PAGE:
This is the forth in a series of articles about scale model photography. The first article discussed why there is such a strong interest in taking photographs. The second looked at equipment needed and the third dealt with technical aspects. This article covers the actual taking of photographs.
The second article in this series discussed the equipment needed and now we will describe how to set it up.
There is no definitive set up
When I wanted to begin taking photographs of my own models, I searched the internet for advice and found several relevant articles and videos from scale modelling websites and photographic studios. They provided a lot of valuable information, but surprisingly there was no consensus on the best set up for taking model photographs.
The general advice indicated that anything between two and four lights were needed, but one studio recommended only using one light with mirrors being used to adjust the direction of the light. All of this indicated that there is no definitive set up that has to be religiously followed, so the advice that follows should be regarded as guidance, but feel free to experiment.
Normally you will want the viewer’s eyes to be drawn to the subject of the photograph i.e. your model, not the background. Therefore, a plain background is desirable, preferably in a light pastel shade. Avoid white, dark or bright colours (a white background will often appear grey in photographs unless it is separately illuminated). A colour that contrasts with your model is good.
Ideally the backdrop should be a single sheet of thin card or paper, but if you cannot obtain a sheet large enough, then several sheets can be stuck together providing the seams are stuck down well. A piece of fabric can be used although it is difficult to avoid creases and folds that will spoil the effect.
In the photograph of the SMG studio above, note how the backdrop is laid on the table and up the wall behind making sure there is a gentle curve in the transition between the horizontal and vertical. This is to avoid a horizontal line behind the model. In the SMG studio the backdrop is held on the wall with a few blobs of Blu-Tak.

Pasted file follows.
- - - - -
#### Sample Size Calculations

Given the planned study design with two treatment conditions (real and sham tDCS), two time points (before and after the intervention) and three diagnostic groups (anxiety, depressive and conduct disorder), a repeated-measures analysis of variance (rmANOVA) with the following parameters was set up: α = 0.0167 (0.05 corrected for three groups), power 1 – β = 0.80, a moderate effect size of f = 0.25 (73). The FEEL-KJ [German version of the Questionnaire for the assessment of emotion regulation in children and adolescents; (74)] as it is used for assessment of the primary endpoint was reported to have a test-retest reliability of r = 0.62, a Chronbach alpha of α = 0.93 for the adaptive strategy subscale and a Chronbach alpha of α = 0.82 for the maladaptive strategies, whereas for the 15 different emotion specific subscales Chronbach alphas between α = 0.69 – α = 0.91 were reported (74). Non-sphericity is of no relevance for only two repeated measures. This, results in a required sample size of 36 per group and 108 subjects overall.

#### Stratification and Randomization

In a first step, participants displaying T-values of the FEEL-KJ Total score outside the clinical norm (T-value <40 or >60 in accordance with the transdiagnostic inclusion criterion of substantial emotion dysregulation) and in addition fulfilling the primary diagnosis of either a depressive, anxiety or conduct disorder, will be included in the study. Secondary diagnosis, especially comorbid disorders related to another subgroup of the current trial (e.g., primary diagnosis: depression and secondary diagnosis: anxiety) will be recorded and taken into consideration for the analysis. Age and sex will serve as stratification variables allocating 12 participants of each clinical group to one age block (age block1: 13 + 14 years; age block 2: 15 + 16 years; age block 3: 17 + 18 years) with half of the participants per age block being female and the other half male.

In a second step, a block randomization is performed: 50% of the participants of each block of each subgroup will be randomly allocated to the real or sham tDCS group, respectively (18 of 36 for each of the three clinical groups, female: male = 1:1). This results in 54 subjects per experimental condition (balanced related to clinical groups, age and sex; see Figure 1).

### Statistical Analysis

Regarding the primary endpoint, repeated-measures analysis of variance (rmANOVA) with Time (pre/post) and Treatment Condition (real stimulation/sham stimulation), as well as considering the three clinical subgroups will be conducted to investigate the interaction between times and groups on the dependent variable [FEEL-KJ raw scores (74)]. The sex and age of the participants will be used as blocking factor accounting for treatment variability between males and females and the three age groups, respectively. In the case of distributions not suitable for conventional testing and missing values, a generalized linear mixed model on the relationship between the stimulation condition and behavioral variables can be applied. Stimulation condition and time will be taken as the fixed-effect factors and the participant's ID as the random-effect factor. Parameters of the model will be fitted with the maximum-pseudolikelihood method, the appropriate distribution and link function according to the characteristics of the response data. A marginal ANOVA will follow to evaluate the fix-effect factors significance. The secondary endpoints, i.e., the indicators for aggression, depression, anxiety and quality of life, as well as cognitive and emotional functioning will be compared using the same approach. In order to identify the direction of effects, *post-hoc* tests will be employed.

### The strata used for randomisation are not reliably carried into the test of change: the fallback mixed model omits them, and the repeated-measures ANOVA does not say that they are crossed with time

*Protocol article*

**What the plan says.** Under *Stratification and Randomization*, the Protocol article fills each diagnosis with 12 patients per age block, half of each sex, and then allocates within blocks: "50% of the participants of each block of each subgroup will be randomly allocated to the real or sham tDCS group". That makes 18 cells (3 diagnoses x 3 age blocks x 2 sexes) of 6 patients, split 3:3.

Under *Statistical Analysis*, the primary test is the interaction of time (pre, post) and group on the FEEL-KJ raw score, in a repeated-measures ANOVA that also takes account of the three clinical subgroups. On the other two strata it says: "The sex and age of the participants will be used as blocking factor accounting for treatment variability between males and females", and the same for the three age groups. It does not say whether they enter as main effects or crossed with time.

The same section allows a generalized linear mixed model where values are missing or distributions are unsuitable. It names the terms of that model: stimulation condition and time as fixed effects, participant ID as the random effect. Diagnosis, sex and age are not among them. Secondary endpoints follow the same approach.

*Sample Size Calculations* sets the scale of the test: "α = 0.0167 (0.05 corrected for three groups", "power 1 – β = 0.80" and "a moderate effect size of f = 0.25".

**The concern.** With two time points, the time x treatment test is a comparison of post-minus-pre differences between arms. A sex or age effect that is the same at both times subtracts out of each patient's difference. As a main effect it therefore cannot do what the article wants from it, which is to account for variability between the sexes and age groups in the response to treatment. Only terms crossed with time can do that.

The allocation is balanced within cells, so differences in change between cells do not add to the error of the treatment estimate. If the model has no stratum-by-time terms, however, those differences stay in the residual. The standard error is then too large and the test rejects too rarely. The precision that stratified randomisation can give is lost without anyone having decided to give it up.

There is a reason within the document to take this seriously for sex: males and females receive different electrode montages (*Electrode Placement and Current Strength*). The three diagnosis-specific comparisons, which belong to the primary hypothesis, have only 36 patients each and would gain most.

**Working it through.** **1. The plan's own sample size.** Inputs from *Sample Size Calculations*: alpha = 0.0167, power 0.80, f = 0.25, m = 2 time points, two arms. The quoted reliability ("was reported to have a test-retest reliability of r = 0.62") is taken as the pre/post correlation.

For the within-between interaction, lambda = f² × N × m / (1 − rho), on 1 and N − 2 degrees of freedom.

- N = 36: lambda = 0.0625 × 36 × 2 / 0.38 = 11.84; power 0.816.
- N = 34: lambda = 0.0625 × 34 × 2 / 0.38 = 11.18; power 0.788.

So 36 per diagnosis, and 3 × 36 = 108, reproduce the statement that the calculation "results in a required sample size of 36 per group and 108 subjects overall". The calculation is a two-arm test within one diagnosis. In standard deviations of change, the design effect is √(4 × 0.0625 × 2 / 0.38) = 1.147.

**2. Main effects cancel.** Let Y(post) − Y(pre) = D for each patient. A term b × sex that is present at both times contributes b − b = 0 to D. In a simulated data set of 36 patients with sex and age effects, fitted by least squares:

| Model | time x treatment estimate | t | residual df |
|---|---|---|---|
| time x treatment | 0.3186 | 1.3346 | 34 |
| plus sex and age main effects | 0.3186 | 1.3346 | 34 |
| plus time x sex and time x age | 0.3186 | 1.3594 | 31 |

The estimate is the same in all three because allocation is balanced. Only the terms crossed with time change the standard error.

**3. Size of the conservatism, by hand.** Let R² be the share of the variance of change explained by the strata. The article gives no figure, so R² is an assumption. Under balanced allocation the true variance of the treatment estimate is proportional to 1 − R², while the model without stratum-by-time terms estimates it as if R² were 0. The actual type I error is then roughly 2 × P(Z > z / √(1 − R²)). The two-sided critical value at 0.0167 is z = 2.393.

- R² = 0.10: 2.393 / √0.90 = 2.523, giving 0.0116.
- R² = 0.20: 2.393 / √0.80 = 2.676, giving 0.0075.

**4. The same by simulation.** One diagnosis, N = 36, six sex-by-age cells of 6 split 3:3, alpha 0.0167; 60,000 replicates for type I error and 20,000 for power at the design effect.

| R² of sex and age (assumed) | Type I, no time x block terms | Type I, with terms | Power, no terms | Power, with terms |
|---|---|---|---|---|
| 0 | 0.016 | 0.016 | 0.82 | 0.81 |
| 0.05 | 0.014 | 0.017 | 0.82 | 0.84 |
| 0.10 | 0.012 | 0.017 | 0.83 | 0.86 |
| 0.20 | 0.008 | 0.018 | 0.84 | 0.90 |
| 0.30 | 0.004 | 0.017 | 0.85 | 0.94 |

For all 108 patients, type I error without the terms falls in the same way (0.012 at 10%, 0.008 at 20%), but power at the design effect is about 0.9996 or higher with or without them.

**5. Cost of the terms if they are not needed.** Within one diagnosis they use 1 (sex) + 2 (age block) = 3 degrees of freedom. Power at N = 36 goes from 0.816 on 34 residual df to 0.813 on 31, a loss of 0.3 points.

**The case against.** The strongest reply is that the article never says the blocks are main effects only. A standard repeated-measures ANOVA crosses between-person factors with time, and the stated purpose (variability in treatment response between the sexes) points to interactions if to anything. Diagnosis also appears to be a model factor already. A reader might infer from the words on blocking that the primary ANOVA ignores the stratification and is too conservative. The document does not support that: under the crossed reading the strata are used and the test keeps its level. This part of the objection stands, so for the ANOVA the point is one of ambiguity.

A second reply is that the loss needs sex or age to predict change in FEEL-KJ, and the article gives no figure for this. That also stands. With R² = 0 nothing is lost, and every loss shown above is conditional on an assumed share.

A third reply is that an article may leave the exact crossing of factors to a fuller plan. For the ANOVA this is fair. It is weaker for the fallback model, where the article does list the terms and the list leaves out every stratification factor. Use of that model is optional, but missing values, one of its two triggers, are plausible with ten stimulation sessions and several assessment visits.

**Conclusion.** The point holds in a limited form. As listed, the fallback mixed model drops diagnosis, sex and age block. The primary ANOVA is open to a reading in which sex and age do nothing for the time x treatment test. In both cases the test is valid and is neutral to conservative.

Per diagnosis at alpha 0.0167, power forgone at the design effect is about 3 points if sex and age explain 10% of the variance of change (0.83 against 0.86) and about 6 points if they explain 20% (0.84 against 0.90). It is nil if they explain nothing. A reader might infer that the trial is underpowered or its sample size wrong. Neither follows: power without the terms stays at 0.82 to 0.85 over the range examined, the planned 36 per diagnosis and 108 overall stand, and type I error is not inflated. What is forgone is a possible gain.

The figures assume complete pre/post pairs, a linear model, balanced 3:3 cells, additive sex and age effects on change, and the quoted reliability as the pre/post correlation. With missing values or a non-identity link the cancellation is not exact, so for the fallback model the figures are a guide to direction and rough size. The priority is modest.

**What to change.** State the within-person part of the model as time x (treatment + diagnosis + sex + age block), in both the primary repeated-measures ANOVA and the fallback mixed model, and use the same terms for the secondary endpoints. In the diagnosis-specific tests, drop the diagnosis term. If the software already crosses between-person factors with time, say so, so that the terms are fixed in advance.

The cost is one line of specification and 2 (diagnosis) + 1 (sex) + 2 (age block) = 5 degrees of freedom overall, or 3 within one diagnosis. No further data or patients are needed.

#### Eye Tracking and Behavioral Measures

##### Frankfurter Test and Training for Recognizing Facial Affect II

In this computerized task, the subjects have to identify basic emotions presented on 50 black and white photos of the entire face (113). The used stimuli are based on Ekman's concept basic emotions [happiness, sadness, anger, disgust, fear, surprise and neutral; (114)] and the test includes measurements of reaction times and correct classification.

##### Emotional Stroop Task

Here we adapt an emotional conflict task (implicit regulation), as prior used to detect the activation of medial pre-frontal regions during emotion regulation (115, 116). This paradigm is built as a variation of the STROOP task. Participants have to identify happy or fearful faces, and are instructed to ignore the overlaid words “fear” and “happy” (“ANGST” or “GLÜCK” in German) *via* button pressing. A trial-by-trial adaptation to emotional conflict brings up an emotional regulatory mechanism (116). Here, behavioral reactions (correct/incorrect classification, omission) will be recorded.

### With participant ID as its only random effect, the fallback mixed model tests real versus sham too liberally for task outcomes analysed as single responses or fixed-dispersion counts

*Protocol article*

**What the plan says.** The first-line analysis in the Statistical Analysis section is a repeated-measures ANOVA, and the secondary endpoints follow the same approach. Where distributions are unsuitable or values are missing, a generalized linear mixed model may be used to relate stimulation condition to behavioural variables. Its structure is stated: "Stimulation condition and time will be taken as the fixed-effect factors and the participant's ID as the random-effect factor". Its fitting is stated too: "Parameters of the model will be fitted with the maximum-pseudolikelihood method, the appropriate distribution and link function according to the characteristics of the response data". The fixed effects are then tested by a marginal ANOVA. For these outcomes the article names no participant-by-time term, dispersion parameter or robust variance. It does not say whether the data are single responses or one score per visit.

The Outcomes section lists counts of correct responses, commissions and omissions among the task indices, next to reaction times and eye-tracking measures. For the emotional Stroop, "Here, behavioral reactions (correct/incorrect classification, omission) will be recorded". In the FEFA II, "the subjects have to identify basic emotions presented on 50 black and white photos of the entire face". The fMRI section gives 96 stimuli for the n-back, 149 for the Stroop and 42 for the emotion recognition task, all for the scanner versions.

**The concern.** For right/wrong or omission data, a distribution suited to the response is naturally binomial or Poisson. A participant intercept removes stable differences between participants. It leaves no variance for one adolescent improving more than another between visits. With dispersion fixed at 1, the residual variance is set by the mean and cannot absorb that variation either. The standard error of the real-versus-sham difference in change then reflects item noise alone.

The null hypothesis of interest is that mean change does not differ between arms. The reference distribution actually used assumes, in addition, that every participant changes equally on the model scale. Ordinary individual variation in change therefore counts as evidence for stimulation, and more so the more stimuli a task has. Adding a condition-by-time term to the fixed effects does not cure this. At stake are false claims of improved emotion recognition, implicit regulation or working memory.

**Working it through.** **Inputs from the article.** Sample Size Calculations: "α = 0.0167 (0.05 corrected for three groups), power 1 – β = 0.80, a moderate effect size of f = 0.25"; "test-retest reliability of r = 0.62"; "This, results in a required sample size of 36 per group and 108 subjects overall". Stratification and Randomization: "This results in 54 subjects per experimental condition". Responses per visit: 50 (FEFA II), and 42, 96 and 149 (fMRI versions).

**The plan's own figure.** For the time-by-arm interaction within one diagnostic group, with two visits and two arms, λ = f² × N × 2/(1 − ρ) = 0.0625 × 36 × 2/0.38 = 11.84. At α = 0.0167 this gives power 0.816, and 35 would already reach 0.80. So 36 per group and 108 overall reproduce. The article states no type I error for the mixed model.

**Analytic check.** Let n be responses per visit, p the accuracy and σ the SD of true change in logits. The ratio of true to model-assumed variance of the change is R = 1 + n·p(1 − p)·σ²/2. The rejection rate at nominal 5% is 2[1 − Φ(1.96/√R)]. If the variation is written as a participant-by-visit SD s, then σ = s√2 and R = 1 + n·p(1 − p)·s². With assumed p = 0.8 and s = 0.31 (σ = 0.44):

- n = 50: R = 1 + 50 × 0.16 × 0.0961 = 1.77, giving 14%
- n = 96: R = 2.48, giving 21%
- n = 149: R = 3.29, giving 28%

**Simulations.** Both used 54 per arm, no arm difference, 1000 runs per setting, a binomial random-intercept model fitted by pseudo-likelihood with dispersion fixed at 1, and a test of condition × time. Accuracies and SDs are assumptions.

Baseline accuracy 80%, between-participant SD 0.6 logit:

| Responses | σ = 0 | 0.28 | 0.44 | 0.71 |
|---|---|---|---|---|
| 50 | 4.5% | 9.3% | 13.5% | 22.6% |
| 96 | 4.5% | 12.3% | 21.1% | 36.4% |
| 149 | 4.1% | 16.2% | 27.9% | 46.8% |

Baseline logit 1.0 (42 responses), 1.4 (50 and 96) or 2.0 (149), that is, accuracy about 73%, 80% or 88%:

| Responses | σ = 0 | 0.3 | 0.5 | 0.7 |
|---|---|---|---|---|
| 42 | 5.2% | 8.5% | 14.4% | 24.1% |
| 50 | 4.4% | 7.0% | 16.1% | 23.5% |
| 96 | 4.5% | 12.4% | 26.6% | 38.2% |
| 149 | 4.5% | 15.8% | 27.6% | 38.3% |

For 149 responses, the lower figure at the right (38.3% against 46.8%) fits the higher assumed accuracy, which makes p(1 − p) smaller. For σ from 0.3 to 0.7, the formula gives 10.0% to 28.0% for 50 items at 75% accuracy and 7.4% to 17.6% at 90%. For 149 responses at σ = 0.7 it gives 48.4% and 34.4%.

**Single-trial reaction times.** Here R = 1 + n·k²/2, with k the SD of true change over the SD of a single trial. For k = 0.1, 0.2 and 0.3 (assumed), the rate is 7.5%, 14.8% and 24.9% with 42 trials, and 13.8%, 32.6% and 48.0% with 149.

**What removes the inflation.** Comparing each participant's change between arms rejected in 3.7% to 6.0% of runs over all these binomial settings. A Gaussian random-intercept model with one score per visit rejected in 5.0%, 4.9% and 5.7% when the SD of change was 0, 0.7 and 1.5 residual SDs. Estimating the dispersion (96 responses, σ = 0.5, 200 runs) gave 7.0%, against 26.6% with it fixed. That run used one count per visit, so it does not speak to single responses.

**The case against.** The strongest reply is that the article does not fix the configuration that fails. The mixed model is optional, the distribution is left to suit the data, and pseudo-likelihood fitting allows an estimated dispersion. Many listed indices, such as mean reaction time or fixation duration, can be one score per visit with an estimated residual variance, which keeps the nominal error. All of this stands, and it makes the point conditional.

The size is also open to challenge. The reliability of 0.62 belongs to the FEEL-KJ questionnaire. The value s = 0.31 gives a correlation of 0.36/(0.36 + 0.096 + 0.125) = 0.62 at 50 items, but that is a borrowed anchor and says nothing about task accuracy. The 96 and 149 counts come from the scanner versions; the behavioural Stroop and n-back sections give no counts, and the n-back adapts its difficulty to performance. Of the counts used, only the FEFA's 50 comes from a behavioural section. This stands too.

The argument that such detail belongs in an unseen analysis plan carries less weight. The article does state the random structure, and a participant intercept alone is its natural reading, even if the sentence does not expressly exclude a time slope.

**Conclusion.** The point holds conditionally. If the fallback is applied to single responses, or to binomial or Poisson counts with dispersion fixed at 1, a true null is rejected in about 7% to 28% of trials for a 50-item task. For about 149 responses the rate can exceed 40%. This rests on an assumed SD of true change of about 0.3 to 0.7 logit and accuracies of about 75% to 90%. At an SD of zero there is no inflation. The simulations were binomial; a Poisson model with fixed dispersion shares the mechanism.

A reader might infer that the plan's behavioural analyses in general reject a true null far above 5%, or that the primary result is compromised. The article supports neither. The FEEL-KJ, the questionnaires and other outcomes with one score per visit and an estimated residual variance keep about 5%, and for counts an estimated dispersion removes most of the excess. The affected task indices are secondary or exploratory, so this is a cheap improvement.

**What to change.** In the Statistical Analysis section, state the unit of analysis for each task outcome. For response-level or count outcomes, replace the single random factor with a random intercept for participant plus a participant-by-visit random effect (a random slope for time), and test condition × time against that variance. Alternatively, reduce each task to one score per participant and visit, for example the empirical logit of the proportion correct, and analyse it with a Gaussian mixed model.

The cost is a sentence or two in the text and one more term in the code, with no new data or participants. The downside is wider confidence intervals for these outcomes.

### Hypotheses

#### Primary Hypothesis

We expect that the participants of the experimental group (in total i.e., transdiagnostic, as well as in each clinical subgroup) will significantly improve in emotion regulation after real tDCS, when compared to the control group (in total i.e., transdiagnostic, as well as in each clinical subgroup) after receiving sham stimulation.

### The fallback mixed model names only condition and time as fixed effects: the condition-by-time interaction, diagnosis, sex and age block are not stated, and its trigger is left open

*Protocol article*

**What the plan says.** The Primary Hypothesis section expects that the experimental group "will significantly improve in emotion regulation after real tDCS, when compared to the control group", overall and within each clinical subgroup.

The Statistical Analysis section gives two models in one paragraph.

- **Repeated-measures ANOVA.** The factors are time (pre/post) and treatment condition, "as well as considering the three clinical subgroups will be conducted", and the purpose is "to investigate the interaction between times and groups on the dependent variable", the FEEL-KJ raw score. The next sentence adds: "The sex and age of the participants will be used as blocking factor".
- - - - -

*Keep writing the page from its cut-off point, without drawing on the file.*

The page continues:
Camera and tripod
The camera is almost always used on a tripod and is placed in front of the backdrop. It is very easy to move the position of the camera to get the best angle on the subject. When taking photos very close to the subject i.e. less than 5 cms away, the front tripod legs will need to go under the table. If you are taking photos on top of a cupboard or kitchen worksurface, you will not be able to do this. In these situations, the two front legs on the tripod can be shortened so that the camera tilts forward. The camera can now be put right against the front edge of the worksurface and can not fall over forwards because it will be leaning against the worksurface.
Getting the lighting right is critical. It is important to have enough light and to have light from the right directions. Taking photos outside in good daylight can produce very reasonable results. The earth’s atmosphere acts like an immense diffuser for the single light source (the sun) so that light actually hits the model from all directions. Unless the model is in direct bright sunlight, the model will be evenly lit without the shadows being too dark. However, if you want to take photos indoors then the following advice covers setting up your lights.
A single light source is unlikely to give good results. This is because everything that is not directly lit will be in deep shadow – there will be too much contrast and everything will be either very bright or very dark. Having light coming from all directions will also give poor results because all parts of the model will be evenly lit and there will be a lack of contrast. The trick it to have the lighting somewhere between these two extremes.
In the photo of the SMG studio it can be seen that there are three main lights. The two lights in front of the subject at about 45 degrees are known as the ‘key’ light and ‘fill’ light.
The ‘key’ light is the main light source whilst the ‘fill’ light is mainly present to reduce the deep shadows and provide some illumination in areas that would otherwise be too dark. The ‘key’ light should produce more light and this can be done either by using a bigger bulb, moving it closer to the subject, or putting a filter in front of the ‘fill’ light to reduce it’s intensity in comparison to the ‘key’ light. Two lights can be sufficient and give good results, but I find that having a third overhead light normally improves the photograph.
Apparently, having a forth light behind and below the subject can improve the photograph by producing a halo effect around the silhouette of the model, but this is not something I have tried. It would be difficult to hide the forth lamp behind the model for most shots.
You will note that in the SMG studio all three lights are on adjustable stands so can easily be moved. I feel that this is probably the most important part of getting the best photo. The lighting needed for extreme close ups is different to that needed for longer distances. The lighting also needs to be adjusted to take account of the colour of the subject and whether the surface is glossy or matt.
Generally, lighting a model with bare bulbs does not produce the best results. You may have noticed that in professional studios the lights often point away from the subject into big umbrella like reflectors so the subject is illuminated by reflected light. A small light source produces hard shadows and severe contrast. Larger light sources created with either reflectors behind the lamp, or diffusers in front of the lamp make softer shadows and more even lighting.